Electric scooters were supposed to make getting around Rome easier. Then they became a big problem.

Roma (CNN) – Rome, the eternal city, has been invaded, conquered and sacked countless times since its founding nearly 2,800 years ago. Each attack leaves scars all over the city, from the ruins of the Roman Forum to the cave of the Circus Maximus, where chariots once raced.

Modern degradation has also angered citizens fed up with what often looks like complacency in what is arguably one of the most beautiful cities in the world.

The current invasion of the Italian capital is being driven by e-scooters – more than 14,000 of them – state of the art chariots that block sidewalks, unnerve drivers and kill.

Since the introduction of rental scooters as an alternative to public transport during the Covid pandemic three years ago, four people have died while riding them, said Eugenio Patane, a member of the city council of the Rome City Hall. City emergency departments treat at least one serious scooter-related injury every three days, health officials say.

Yet only 2% (about 270) of rental scooters are used daily.

The Rome City Hall has issued licenses to seven companies responsible for replacing batteries, repairing, transporting scooters to high-traffic areas and catching them from the city’s Tiber river.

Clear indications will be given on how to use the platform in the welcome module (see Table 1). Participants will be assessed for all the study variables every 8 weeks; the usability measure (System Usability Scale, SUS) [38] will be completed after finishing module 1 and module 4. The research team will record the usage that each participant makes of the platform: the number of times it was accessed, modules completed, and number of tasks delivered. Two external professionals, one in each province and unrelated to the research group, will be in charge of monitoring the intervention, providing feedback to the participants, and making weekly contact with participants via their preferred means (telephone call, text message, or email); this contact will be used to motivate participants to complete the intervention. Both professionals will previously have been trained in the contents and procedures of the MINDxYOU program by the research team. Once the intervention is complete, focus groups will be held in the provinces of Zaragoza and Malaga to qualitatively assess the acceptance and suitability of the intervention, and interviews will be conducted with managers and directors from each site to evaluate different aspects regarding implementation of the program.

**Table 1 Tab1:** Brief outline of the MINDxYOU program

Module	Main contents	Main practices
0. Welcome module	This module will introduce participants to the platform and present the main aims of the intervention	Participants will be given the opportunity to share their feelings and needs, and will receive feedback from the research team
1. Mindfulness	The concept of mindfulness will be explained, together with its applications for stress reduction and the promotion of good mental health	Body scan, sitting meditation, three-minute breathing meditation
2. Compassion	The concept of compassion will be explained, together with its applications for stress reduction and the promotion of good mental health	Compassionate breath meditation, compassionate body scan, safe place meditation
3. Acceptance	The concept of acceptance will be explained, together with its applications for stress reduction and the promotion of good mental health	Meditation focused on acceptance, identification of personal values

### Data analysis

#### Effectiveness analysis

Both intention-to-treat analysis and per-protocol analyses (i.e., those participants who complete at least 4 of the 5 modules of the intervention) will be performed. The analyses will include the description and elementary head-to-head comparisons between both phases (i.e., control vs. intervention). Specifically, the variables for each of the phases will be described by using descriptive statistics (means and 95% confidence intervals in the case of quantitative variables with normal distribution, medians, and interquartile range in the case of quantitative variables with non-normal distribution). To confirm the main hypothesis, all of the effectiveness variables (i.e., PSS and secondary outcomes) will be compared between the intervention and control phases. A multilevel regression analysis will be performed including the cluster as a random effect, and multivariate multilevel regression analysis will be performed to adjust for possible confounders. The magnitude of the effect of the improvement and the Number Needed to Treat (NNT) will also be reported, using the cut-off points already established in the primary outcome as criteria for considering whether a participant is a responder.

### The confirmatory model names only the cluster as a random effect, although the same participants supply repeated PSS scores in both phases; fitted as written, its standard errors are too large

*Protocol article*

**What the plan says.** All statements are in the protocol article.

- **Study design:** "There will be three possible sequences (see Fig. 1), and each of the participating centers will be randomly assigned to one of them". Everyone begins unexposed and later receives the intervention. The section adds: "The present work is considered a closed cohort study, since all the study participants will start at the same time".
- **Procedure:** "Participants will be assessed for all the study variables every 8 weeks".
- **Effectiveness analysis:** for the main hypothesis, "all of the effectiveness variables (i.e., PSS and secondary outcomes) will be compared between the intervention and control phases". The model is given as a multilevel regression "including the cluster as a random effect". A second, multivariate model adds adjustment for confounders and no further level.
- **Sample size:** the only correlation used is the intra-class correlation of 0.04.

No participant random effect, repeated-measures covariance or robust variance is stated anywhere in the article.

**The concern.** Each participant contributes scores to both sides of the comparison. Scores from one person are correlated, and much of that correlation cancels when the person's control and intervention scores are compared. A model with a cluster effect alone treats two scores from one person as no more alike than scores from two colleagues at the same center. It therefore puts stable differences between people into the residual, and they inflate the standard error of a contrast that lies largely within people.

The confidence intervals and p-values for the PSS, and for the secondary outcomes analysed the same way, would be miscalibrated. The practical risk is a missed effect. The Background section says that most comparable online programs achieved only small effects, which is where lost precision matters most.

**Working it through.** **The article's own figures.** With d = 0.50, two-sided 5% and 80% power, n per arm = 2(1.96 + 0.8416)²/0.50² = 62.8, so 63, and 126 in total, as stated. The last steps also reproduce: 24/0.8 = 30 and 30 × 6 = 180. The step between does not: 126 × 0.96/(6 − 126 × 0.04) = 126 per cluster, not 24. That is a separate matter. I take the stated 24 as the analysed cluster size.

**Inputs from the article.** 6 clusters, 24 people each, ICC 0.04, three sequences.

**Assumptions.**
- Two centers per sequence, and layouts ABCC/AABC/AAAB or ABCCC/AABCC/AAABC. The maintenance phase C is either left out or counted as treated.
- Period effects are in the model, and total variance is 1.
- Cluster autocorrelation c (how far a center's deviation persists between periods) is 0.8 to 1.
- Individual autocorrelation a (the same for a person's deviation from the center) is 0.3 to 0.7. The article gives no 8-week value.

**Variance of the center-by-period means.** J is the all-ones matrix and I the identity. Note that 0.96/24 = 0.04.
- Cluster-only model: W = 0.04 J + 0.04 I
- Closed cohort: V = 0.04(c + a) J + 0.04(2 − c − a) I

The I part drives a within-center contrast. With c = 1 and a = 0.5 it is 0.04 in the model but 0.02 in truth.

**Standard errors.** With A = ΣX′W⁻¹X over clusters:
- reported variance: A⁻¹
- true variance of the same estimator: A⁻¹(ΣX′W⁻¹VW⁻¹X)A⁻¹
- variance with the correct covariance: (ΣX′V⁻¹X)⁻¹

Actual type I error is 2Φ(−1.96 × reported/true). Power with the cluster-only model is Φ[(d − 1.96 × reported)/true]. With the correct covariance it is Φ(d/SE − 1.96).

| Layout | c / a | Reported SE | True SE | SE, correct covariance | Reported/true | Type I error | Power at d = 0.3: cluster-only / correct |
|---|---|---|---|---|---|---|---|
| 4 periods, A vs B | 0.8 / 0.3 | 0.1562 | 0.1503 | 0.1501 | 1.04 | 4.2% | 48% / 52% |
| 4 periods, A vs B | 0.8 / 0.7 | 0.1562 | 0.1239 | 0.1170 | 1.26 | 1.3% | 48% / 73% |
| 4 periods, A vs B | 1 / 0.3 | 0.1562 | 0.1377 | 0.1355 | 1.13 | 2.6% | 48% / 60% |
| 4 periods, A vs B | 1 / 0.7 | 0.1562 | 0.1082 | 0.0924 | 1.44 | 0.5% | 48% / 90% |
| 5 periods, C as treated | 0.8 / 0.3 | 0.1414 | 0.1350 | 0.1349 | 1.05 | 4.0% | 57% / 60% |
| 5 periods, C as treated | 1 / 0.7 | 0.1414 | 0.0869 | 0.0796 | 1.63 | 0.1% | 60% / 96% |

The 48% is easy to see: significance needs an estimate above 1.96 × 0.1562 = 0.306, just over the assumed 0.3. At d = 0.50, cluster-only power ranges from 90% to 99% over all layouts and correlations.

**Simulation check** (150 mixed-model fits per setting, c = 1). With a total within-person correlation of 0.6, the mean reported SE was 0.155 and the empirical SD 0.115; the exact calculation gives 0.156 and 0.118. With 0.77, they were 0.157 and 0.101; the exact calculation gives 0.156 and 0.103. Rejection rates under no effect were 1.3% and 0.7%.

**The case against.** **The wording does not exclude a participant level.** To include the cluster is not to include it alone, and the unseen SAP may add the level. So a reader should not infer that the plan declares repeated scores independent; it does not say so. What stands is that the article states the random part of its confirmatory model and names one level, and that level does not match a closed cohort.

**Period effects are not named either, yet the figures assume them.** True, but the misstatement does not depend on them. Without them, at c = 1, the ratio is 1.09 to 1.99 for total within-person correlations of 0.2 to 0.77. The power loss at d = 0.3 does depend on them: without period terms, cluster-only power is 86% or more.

Scooters that are not in use are the biggest problem, especially for the disabled.

“A Series of Fears”

Officials say only 2% of Rome’s 14,000 rented scooters are in use.

Lorenzo Di Cola/NurPhoto/Getty Images

When Giuliano Frittelli, head of the Italian Union of the Blind and Visually Impaired, uses his cane to circle half a dozen scooters strewn on the sidewalk outside his downtown office, he tells CNN they are a death trap for people who can’t see.

“The first problem is wild parking,” says Frittelli, tapping the base of the scooter with a cane, explaining that their unusual shape also makes it easy for a visually impaired person to trip over them.

He also says that because they are electric, they are silent, which also poses a threat to those who cannot see.

“You can’t hear them, so you can’t go around them,” says Frittelli, recalling an incident when a scooter passed a blind man so close that his frightened guide dog jumped off the sidewalk, causing what he called a “series of frights.” “This, fortunately, did not end in bodily injury.

The Frittelli Group is working with the City of Rome to make it mandatory to park scooters only in designated areas. He also wants them to be adjusted to generate at least 30 decibels of noise so that it can serve as a warning of their approach.

He says it’s not just the disabled, including those in wheelchairs, who find it difficult to navigate the streets when the sidewalks are littered with scooters. Elderly people and parents carrying baby strollers also get sick.

Giuliano Frittelli

Giuliano Frittelli (left) wants scooters to be parked in designated areas.


Eugenio Patane, a member of the road council of Rome City Hall, agrees with him. He says…


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